ANNAPOLIS – Senate Democrats approved a series of changes to Maryland’s election laws late Wednesday, despite objections from Republicans who predicted that such measures would increase election fraud.
“In the last 70 days, we have changed our way of voting completely,” Sen. Sandra B. Schrader, R – Howard, said on the Senate floor. “We used to laugh about vote early, vote often. Well, the potential is definitely there.”
Schrader offered one of 11 Republican amendments in hopes of either changing the Democrat-sponsored bills before the Senate or current state election laws. All the amendments were rejected in party-line votes.
Sen. Roy P. Dyson, D – St. Mary’s, said the Legislature’s changes to election law are intended to keep Marylanders from being disenfranchised.
“What we’re trying to do with this, and a lot of these other bills that we have passed, is to make sure that that election is accessible to everyone that wants to vote,” Dyson said.
One of the bills passed by the Senate was the so-called Voter Bill of Rights, which mandates the creation of separate polling places for large college campuses, allows early voting on campuses and establishes electronic poll books intended to keep people from voting more than once.
The House version of the bill has now passed both chambers of the General Assembly. If the House accepts Senate amendments to the bill, it will become law. If not, a conference committee will work out the differences.
The Senate also passed a bill to establish regulations for how local boards of election determine whether an applicant can become a registered voter and how much notice the boards would have to give voters prior to changes in precinct boundaries or voting registries.
However, the bill only applies to jurisdictions of the state where the median income is below $40,000 a year and less than 60 percent of the population own their residences.
Senate Republicans said the bill essentially creates two different sets of election laws.
“This whole bill is wrong,” said Sen. David R. Brinkley, R – Frederick. “To try to create a separate system where Baltimore County is held to one standard, and perhaps the city is held to a different [standard].”
While the bill’s sponsor, Sen. Lisa A. Gladden, D – Baltimore, acknowledged that the bill could be interpreted as creating different election standards, she maintained that the bill’s aim is “protecting voters” who have been historically disenfranchised.
“Voting for this bill says I believe that the fundamental building block of democracy shall not be abridged,” Gladden said.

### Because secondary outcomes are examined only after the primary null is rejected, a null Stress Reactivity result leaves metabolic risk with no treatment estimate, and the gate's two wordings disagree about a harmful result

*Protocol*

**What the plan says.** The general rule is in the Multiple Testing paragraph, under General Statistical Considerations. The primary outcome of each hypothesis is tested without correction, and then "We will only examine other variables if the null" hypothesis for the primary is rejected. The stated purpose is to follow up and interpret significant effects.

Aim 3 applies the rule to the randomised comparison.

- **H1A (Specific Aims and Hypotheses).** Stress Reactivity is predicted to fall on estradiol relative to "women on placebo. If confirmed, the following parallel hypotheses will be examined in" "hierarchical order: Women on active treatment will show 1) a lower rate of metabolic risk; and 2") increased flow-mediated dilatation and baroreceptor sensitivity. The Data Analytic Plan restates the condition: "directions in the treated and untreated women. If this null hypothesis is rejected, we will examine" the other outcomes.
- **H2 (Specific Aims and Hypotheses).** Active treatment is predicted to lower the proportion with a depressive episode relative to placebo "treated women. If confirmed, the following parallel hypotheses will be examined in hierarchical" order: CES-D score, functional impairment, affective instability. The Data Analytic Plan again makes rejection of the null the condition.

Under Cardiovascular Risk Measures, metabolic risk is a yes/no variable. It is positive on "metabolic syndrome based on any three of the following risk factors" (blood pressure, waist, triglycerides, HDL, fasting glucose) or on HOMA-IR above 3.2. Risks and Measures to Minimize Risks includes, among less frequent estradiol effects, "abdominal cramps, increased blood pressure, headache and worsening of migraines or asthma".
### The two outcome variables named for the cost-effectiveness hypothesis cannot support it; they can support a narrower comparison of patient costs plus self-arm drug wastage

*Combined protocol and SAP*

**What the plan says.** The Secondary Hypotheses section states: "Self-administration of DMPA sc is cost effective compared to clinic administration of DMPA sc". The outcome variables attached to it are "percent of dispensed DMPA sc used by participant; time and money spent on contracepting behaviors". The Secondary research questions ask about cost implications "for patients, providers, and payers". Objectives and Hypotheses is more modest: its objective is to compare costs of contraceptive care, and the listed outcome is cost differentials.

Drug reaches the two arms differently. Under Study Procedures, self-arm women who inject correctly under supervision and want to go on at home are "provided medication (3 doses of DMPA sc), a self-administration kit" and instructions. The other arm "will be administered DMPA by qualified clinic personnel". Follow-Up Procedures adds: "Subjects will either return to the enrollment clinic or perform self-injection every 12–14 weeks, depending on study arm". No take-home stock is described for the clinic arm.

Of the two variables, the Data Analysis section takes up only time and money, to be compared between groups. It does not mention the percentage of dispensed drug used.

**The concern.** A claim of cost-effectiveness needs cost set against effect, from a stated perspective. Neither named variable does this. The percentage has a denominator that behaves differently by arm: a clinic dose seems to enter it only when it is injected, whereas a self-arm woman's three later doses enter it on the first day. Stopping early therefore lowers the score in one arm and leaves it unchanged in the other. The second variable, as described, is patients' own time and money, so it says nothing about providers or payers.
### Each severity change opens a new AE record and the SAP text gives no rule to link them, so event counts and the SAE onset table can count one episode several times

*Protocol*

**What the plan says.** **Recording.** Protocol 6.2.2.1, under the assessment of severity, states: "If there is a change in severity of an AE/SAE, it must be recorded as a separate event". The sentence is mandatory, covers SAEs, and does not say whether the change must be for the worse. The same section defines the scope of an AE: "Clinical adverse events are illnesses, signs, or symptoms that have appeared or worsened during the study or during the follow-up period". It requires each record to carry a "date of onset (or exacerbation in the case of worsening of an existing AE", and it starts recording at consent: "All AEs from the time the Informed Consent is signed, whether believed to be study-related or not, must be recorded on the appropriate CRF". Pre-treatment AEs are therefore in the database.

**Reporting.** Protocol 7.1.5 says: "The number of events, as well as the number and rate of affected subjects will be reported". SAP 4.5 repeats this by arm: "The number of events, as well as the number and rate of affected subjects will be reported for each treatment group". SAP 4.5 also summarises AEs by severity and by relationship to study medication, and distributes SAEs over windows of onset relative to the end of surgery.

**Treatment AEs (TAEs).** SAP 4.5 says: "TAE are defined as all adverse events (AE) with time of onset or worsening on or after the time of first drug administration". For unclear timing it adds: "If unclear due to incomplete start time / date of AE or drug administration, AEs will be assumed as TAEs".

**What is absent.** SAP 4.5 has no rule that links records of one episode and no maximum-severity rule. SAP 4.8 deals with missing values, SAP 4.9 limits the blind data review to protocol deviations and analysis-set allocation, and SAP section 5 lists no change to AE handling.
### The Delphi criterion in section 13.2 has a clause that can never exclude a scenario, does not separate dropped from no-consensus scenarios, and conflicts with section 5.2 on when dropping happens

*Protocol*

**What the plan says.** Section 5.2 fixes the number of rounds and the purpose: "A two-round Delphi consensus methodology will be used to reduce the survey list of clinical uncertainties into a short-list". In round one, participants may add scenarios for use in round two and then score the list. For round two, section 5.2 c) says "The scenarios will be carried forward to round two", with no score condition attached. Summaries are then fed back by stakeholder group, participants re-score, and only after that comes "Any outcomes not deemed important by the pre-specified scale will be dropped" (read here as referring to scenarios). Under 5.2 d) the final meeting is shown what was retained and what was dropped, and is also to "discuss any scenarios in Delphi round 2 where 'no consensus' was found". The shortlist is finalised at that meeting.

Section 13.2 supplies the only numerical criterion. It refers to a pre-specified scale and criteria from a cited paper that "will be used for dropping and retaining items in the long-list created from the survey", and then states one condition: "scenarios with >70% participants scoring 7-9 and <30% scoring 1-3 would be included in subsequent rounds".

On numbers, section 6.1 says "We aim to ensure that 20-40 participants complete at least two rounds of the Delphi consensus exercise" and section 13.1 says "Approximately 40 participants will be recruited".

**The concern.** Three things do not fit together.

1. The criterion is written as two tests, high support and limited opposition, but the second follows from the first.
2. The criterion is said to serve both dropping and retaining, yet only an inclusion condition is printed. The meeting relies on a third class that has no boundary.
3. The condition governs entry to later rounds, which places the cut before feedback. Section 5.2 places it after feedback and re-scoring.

Senate Republicans also expressed opposition to the so-called Voter Bill of Rights, which seems to be on a track to the governor’s desk. The bill establishes electronic poll books in hopes of preventing voter fraud.
Senate Minority Whip, Andrew P. Harris, R – Baltimore County said the electronic poll books mandated in the bill did not do enough to prevent fraud, and pointed out that the bill requires only a countywide electronic poll book system, not a statewide system.
Republicans proposed a number of amendments that would have changed both the legislation before them and current election law.
Among the amendments proposed were measures to require voters to present photo identification, delay any early voting provision until 2008 and even overturn a bill passed earlier in the session that allowed voters to file provisional ballots anywhere in the state of Maryland.
Dyson said if voters were not able to use provisional ballots statewide, many would be unable to vote.
“I did talk to the State Board [of Elections] this morning . . . and they indicate to me as many as 8,000 people could be disenfranchised if an amendment like this were to pass,” Dyson said.
Republicans were skeptical.
“I have no idea how they could come up with that estimate,” Harris said.
Harris pointed out that there were no reports of widespread disenfranchisement in the last election, when voters were not allowed to file provisional ballots statewide.
Harris also said that statewide provisional ballots violate the Maryland Constitution, which prohibits people from voting outside of the county in which they live.
“We made a mistake on the provisional ballot law, because we didn’t read the constitution first,” Harris said.
In a letter to Sen. J. Lowell Stoltzfus, R – Somerset, who inquired about the constitutionality of statewide provisional ballots, the attorney general’s office said the statewide ballots were constitutional.
Assistant Attorney General Robert A. Zarnoch said in the letter that the constitutional prohibition did not apply because it was “aimed at fraudulent voting behavior not legislation legitimately aimed at voter convenience.”
Earlier in the session, the General Assembly overrode vetoes of two election bills that had been passed in last year’s session of the Legislature. These measures required some polls in each district to open five days before Election Day, establish hotlines where voters can report intimidation and allow voters to file provisional ballots statewide – the measure that came under fire Wednesday. -30- 03